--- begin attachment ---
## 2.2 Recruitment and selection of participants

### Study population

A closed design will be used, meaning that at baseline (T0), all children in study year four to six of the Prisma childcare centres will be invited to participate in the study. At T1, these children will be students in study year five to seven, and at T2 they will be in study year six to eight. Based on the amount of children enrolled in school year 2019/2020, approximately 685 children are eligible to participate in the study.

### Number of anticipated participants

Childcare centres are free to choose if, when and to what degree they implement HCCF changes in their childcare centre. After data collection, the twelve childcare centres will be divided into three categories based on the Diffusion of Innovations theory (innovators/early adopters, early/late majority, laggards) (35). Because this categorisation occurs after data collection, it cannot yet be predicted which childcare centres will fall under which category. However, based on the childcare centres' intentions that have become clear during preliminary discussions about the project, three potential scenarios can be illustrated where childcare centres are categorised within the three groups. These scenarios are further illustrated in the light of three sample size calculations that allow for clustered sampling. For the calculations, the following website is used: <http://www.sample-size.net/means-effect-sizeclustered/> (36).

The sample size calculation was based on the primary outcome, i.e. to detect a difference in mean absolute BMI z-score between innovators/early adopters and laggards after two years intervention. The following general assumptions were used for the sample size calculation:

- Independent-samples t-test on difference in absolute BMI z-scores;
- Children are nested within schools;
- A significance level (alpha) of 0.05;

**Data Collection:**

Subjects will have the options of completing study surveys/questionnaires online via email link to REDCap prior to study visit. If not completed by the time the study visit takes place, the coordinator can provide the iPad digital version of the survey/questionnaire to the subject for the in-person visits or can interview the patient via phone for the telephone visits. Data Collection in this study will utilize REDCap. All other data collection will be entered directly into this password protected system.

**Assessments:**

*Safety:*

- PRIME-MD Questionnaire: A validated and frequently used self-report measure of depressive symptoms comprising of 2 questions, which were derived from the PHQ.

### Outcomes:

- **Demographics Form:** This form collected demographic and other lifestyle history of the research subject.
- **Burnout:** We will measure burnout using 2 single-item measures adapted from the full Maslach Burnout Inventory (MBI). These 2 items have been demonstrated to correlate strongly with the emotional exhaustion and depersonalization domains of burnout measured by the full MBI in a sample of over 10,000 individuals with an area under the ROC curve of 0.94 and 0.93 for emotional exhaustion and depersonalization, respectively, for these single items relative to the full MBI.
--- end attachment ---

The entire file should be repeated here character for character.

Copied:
## 2.2 Recruitment and selection of participants

### Study population

A closed design will be used, meaning that at baseline (T0), all children in study year four to six of the Prisma childcare centres will be invited to participate in the study. At T1, these children will be students in study year five to seven, and at T2 they will be in study year six to eight. Based on the amount of children enrolled in school year 2019/2020, approximately 685 children are eligible to participate in the study.

### Number of anticipated participants

Childcare centres are free to choose if, when and to what degree they implement HCCF changes in their childcare centre. After data collection, the twelve childcare centres will be divided into three categories based on the Diffusion of Innovations theory (innovators/early adopters, early/late majority, laggards) (35). Because this categorisation occurs after data collection, it cannot yet be predicted which childcare centres will fall under which category. However, based on the childcare centres' intentions that have become clear during preliminary discussions about the project, three potential scenarios can be illustrated where childcare centres are categorised within the three groups. These scenarios are further illustrated in the light of three sample size calculations that allow for clustered sampling. For the calculations, the following website is used: <http://www.sample-size.net/means-effect-sizeclustered/> (36).

The sample size calculation was based on the primary outcome, i.e. to detect a difference in mean absolute BMI z-score between innovators/early adopters and laggards after two years intervention. The following general assumptions were used for the sample size calculation:

- Independent-samples t-test on difference in absolute BMI z-scores;
- Children are nested within schools;
- A significance level (alpha) of 0.05;

**Data Collection:**

Subjects will have the options of completing study surveys/questionnaires online via email link to REDCap prior to study visit. If not completed by the time the study visit takes place, the coordinator can provide the iPad digital version of the survey/questionnaire to the subject for the in-person visits or can interview the patient via phone for the telephone visits. Data Collection in this study will utilize REDCap. All other data collection will be entered directly into this password protected system.

**Assessments:**

*Safety:*

- PRIME-MD Questionnaire: A validated and frequently used self-report measure of depressive symptoms comprising of 2 questions, which were derived from the PHQ.

### Outcomes:

- **Demographics Form:** This form collected demographic and other lifestyle history of the research subject.
- **Burnout:** We will measure burnout using 2 single-item measures adapted from the full Maslach Burnout Inventory (MBI). These 2 items have been demonstrated to correlate strongly with the emotional exhaustion and depersonalization domains of burnout measured by the full MBI in a sample of over 10,000 individuals with an area under the ROC curve of 0.94 and 0.93 for emotional exhaustion and depersonalization, respectively, for these single items relative to the full MBI.